Another lost connection
A little more than a year ago we wrote about cell service expansion in underserved areas of the Deerfield Valley. That article reported about a meeting to discuss a plan developed by Massachusetts-based Vanu CoverageCo to bring micro-cell service to rural areas of Vermont. At that meeting, Vanu Bose, the founder of CoverageCo, told legislators and others at the meeting profitability was marginal and that coverage could only be expanded with more use of the system.
Here we are, a year later, and last week we wrote of the financial woes of CoverageCo, how many of their micro-cell sites were causing them to lose money due to lack of use, and were in danger of being shut down. The shutdown issue became a real problem for Grace Cottage Hospital in Townshend, where cell service was temporarily lost until another provider, AT&T, erected a portable cell tower.
In all, the CoverageCo problems affect at least 26 communities in Vermont, including parts of Wilmington, Whitingham, Halifax, Readsboro, Townshend, Newfane, and Jamaica.
It would seem that, once again, Vermont is going backward with cell coverage following the CoverageCo drop. While there are efforts to find other cell companies willing to step in, such as AT&T in Townshend, there just doesn’t seem to be much financial incentive for any commercial company to do so. The CoverageCo financial problems just emphasizes that point again.
Sound familiar? It should. Financial viability has long been the bugaboo for cell and broadband internet expansion throughout the state. CoverageCo offered a model that made sense technically, essentially setting up micro-cell service using small repeaters hung on existing telephone poles and buildings. But their model has proven to not be financially viable.
CoverageCo’s model might have been perfect for rural Kansas: wireless cell service spread broadly over flat, wide-open country. But in mountainous Vermont, the results have been less than ideal. Interestingly, the company said it had developed its micro-cell service in two areas, Vermont and the country of Rwanda, in Africa. They also said the challenges were greater in Vermont than they were in Rwanda.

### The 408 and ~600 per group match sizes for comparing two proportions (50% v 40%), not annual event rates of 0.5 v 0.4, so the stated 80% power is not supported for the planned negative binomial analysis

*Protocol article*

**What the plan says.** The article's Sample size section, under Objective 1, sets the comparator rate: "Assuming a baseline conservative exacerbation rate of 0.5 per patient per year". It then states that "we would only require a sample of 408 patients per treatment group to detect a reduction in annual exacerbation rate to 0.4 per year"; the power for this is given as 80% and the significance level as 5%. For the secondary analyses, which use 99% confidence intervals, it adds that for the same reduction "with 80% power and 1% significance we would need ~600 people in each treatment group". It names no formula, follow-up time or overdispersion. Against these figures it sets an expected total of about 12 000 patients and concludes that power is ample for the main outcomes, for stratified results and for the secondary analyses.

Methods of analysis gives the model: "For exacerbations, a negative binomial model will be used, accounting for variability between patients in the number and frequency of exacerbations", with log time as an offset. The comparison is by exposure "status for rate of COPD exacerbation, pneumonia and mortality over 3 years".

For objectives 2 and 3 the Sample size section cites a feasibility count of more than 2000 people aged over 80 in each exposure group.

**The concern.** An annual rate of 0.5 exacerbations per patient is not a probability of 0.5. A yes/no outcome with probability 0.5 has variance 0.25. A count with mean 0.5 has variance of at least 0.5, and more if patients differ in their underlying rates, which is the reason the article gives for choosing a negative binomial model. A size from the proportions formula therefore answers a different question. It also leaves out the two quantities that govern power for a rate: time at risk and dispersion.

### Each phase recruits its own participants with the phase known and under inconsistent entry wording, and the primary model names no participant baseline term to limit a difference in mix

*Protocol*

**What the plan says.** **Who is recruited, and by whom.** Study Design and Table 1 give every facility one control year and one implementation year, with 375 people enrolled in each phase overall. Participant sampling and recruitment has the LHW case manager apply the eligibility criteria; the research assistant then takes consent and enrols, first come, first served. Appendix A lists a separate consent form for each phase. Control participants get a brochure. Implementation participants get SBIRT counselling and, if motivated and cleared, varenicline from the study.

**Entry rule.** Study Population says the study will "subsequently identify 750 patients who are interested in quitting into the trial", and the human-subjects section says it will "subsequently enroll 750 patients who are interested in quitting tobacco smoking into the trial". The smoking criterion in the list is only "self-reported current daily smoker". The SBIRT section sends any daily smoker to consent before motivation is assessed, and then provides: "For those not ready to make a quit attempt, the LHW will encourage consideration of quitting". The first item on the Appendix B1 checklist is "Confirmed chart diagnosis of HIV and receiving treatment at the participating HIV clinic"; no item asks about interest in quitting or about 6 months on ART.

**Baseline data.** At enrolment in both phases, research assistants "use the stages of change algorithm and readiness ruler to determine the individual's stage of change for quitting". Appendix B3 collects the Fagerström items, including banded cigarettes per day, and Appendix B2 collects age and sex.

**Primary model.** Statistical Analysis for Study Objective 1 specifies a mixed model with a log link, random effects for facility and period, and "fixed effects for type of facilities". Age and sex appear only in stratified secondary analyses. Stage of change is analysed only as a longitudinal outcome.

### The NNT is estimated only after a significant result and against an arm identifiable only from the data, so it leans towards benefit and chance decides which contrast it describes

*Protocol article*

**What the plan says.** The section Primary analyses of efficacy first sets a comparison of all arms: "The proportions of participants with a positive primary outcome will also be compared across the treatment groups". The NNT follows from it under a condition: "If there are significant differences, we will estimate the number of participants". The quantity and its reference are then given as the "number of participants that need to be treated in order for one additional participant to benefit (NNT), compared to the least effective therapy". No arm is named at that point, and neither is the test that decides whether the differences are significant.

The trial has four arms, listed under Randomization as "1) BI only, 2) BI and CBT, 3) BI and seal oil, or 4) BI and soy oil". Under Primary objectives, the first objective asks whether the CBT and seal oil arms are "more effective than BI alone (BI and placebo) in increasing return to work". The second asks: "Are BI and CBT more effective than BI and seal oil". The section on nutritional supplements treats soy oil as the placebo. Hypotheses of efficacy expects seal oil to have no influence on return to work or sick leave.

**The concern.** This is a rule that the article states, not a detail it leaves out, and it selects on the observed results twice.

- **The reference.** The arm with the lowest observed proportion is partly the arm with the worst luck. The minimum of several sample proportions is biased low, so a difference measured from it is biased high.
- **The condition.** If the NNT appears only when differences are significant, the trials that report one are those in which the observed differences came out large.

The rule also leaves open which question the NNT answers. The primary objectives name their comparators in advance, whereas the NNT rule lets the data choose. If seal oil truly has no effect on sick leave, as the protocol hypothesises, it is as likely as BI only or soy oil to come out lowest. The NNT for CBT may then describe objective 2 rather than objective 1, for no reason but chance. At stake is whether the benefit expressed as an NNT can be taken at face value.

In retrospect, it may be that part of the problem was that CoverageCo decided to line major roadways with micro-cell towers, betting that drivers would use the service and CoverageCo could generate revenue from that use. But, given that drivers are discouraged from using cell phones while operating a vehicle, that might not have been the best decision.
So where does rural Vermont go from here? There is no doubt reliable cell phone service is needed for emergency services. That point was driven home seven years ago when Tropical Storm Irene struck, and again with the Grace Cottage situation. Here we are, more than half a decade later, and it’s a continuing frustration for so many in rural, isolated areas that reliable cell and internet services just aren’t available.
We don’t claim to have the answers, but part of a solution has to be to stop giving out government grant money to relatively untested, less-than-viable technologies. How much money will the state and federal governments continue to throw at companies that are long on promise but short on delivery? From VTel’s Wireless Open World internet service to CoverageCo’s cell system, there have been tens of millions spent with only modest gain, if any at all.
We understand that government sometimes has to use public dollars to stimulate private investment. There are certainly plenty of examples where those partnerships are successful. Just look at the town of Dover, which partnered with FairPoint earlier this decade to bring high-speed internet service to homes in East Dover. That partnership worked, and in general that money was well spent.
But public-private partnerships don’t always work as projected. CoverageCo is just the latest example of that. We hope the next time around, state and federal dollars will be invested in a more stable company, one perhaps with a more proven technology or profit model.
Until that happens, rural Vermont will still lag behind many developing nations when it comes to broadband and cell service.